First, the San Francisco registry, which is itself endangered, relies on the government giving grants to landlords to keep legacy businesses affordable. Grants to landlords? Even the registry has come to realize this is not sustainable. Second, commercial rent control is simply anathema to recent New York City mayors and most city council members. When we brought up cultural landmarking at a city council meeting years ago, we were laughed out of the room for suggesting something so economically infeasible. Thankfully, the Small Business Jobs Survival Act, which was first introduced in 1986, is currently being reconsidered. We strongly support it.

City Lore’s also proposes a Community Anchors rent-subsidy program for cultural landmarks. Small businesses would be nominated for the program with petitions based on their contributions to neighborhood stability and quality of life. If it’s possible to do this for historic landmarks, as the city already does, we believe it’s possible to do this for cultural landmarks. But the number of Community Anchors would be limited so as not to have a significant effect on the overall city economy: this program would not be commercial rent control to upend the city’s economic viability. We would limit the number of Community Anchors whose rent increases would be limited to perhaps less than 2 percent of any landlord’s properties, with a negligible effect on their profits. City politicians are hesitant to consider or strategize about this, claiming that the state constitution forbids it; yet commercial rent control did exist in the city between 1945 and 1963 under a special law. Yes it will take a bit of creativity on all sides, because last we heard the people make the laws and their purpose is not to serve as a straightjacket for the common sense reforms this rapidly gentrifying city sorely needs.

New York is in a constant state of change. If it weren’t, Economy Candy would still be a shoe and hat shop. Thankfully there are still ungentrified newsstands where you can buy a pack of Chuckles. But let’s find a way to protect Community Anchors. For if we don’t, as the folklorist Alan Lomax once put it, “Soon there where be nowhere to visit and no place to truly call home.” As for the gentrified candies, we’ll just swallow hard.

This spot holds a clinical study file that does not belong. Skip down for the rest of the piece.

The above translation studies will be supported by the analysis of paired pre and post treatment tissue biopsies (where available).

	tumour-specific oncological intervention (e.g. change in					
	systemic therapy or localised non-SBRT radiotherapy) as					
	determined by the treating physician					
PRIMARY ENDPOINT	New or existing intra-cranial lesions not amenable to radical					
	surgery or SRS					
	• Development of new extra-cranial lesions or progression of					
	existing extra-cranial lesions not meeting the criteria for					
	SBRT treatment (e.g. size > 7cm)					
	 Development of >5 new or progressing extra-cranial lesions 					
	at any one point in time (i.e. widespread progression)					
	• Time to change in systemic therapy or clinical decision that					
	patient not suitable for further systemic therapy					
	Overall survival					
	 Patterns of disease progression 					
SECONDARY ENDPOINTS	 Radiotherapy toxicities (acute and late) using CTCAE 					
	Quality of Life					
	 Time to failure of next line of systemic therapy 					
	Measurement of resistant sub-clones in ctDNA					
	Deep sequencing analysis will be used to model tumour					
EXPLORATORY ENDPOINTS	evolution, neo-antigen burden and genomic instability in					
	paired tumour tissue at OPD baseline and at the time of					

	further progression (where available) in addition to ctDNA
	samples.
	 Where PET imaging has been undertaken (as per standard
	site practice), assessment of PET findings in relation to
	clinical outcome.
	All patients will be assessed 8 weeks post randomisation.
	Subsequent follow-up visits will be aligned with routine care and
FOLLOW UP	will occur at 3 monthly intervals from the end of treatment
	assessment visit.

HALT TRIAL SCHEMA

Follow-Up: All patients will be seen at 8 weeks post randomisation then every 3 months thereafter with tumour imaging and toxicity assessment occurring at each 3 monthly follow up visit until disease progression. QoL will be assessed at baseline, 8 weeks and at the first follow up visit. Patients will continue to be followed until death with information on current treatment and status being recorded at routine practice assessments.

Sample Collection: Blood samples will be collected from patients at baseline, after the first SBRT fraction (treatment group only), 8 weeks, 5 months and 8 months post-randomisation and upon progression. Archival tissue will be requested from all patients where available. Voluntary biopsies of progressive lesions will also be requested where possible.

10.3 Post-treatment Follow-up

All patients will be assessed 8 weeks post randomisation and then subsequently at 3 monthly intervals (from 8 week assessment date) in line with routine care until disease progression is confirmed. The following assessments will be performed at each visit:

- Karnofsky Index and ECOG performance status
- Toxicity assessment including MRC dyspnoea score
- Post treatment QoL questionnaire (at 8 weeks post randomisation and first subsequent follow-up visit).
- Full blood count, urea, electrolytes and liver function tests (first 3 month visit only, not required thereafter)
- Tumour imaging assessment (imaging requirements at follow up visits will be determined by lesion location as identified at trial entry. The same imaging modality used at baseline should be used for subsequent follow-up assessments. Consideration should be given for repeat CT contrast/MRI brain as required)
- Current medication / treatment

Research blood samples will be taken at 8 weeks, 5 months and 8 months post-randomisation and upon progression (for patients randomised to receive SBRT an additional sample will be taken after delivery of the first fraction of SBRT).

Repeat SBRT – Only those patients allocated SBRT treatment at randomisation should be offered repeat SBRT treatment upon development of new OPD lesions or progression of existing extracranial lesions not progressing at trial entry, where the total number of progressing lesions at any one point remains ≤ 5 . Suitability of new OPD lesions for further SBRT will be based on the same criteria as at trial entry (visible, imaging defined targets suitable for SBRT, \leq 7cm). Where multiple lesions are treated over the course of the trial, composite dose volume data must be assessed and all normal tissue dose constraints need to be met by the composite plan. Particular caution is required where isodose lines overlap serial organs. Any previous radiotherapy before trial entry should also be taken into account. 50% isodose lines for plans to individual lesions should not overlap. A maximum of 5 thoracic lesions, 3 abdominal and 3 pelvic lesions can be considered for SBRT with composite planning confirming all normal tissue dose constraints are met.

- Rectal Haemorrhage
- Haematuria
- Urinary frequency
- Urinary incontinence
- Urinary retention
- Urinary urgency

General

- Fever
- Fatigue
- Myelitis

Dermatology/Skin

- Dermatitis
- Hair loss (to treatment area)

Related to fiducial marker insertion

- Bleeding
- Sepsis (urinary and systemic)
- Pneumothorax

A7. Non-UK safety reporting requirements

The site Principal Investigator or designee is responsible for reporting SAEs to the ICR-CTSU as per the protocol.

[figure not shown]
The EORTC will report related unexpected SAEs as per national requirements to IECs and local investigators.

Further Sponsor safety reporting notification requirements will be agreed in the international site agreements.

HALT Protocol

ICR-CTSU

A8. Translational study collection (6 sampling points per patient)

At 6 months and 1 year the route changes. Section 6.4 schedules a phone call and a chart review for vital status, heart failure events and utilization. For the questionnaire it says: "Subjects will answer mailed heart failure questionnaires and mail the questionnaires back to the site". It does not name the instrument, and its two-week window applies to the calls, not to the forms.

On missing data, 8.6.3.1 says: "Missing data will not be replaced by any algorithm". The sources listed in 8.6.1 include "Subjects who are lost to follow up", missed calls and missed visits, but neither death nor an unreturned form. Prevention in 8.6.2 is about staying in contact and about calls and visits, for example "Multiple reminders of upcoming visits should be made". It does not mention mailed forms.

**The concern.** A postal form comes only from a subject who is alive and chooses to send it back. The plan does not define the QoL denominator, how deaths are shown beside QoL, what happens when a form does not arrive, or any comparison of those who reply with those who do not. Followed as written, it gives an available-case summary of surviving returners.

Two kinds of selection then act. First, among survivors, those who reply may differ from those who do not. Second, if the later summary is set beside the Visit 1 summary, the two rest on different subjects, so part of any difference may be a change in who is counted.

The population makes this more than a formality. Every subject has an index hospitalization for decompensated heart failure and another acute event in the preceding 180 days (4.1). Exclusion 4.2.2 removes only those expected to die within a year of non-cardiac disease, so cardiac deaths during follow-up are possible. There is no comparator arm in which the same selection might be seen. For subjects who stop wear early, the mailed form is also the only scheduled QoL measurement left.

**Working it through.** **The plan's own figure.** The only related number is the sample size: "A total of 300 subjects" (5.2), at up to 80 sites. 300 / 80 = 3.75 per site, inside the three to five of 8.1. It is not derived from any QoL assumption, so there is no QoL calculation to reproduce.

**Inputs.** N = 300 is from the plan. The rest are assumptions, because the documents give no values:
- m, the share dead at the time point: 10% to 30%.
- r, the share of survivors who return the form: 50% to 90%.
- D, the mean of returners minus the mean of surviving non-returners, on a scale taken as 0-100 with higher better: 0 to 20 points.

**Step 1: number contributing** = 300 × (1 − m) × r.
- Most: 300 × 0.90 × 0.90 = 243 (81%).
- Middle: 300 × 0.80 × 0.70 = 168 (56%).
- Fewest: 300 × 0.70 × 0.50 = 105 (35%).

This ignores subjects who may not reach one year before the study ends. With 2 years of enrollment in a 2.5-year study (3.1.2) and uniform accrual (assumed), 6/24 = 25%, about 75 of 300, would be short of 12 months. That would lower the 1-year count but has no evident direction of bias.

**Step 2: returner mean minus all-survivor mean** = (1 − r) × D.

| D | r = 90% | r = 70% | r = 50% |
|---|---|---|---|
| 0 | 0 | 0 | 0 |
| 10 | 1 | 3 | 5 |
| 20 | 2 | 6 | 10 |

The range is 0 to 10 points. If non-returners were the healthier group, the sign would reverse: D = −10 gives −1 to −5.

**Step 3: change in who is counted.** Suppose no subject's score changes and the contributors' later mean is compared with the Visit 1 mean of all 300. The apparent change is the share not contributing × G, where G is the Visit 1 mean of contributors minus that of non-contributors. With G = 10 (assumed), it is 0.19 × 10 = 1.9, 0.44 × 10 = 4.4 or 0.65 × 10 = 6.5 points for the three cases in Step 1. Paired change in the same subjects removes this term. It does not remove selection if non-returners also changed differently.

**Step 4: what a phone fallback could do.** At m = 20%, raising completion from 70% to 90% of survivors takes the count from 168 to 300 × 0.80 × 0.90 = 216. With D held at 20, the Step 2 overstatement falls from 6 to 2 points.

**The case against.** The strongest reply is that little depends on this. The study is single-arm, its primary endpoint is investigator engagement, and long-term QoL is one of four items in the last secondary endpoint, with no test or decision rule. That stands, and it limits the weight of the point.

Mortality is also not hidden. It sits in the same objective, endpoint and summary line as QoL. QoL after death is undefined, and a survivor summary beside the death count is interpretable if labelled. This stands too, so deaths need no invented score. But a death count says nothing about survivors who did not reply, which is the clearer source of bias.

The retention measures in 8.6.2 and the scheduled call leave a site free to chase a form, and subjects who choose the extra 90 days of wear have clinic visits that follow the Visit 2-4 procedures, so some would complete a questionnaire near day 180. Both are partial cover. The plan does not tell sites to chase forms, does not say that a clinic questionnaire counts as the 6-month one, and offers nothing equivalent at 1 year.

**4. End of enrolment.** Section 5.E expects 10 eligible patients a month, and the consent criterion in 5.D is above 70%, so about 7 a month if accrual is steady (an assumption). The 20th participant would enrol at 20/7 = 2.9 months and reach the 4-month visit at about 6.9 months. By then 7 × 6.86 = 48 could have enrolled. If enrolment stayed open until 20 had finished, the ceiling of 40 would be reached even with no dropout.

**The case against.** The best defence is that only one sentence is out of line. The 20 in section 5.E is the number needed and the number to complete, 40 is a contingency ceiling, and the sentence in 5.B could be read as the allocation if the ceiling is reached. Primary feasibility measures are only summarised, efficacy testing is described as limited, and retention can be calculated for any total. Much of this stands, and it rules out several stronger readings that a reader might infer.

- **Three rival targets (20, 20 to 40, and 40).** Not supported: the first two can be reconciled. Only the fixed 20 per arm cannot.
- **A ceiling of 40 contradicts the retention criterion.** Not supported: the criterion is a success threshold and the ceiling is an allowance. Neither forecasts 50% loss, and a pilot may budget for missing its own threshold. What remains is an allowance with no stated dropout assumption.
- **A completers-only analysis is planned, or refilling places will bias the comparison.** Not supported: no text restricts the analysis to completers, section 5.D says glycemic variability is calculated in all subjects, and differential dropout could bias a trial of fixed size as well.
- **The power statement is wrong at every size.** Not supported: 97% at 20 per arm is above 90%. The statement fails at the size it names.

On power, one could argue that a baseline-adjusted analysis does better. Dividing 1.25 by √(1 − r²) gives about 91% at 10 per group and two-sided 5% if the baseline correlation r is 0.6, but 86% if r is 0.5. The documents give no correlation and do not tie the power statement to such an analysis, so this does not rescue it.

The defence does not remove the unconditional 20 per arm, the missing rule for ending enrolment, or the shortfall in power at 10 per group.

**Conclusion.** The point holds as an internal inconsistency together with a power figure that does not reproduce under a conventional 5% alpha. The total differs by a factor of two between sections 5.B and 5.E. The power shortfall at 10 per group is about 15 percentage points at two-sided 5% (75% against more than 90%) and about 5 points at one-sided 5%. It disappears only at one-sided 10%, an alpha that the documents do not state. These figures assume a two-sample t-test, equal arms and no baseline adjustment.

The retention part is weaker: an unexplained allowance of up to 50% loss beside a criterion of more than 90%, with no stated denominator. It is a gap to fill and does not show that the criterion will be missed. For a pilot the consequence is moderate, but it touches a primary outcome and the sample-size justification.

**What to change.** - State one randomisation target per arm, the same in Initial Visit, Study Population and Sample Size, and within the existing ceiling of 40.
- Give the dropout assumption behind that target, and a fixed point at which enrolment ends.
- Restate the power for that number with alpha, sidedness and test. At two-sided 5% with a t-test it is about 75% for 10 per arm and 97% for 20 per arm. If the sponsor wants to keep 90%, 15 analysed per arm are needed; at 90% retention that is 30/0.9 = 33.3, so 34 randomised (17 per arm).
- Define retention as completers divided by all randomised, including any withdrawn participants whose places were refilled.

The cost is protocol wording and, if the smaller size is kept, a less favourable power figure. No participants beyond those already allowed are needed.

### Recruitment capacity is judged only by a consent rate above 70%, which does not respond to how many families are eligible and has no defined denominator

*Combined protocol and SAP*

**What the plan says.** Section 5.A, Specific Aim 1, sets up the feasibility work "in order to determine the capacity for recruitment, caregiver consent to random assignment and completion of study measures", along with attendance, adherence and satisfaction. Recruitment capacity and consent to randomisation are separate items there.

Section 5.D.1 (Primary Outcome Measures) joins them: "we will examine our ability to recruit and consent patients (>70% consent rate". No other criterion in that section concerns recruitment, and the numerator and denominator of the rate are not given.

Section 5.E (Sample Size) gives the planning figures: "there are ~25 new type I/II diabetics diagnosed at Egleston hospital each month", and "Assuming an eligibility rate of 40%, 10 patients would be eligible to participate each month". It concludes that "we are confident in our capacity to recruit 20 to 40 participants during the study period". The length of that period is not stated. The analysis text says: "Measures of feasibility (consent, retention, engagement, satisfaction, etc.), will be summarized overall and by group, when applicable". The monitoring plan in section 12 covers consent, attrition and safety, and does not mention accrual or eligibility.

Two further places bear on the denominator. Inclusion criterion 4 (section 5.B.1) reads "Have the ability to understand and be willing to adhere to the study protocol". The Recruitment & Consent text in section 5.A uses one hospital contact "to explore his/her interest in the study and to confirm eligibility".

From a concept book by Bryn Pennetti (


Spring Burial

Spring Burial:

The Legend of the Service Tree


Poetry of Everyday Life Blogpost #9


Serviceberry tree in bloom, courtesy New York Botanical Garden

“We grew up thinking that if there wasn’t pavement under our feet, we were lost,” Marc Kaminsky said facetiously, as he sat with his longtime friend George Getzel, who lay dying in a hospital bed at Calvary Hospital in the Bronx, talking about spring. They were two Bronx kids who morphed into two aging, brilliant intellectuals. They knew each other from their time at Hunter College School of Social Work in the ’70s. Struck by George’s tranquility in the face of mortality, Marc asked his friend, filmmaker Menacham Daum to videotape their conversation, and sent a copy to me.

In his better days, George told Marc, he’d loved to visit the New York Botanical Garden in all four seasons. Each time it would be a totally different world—the garden was a symbol of nature and birth and growth and decay.

“You discover this natural world,” Marc remarked. “You take this literal fact and use it as a symbol of immortal life.”

“I was especially close to the service tree,” George continued. “It’s an indigenous tree in northeast America. It’s a tree that’s barely a tree—it might be considered a bush—but it’s a tree. It actually fruits, it has a sweet little fruit that comes out of it when spring warms up, but it’s the first tree that blossoms in the woods. It has soft, large flower petals, light pinkish-white, and if you can reach out and smell it, the tree has the most delicate perfume—really beautiful. It only blooms when the earth around it is unfrozen.

Serviceberry tree blossom, courtesy of the New York Botanical Garden

“Our ancestors—at least the ones in North America—had a real problem when people died during the winter, because they couldn’t bury them; the ground was too hard. So what they did was wait till the service tree bloomed, and then they knew they could bury the dead because the ground was soft enough. Otherwise the bodies would have to be kept in coffins stacked in barns. That touched me deeply.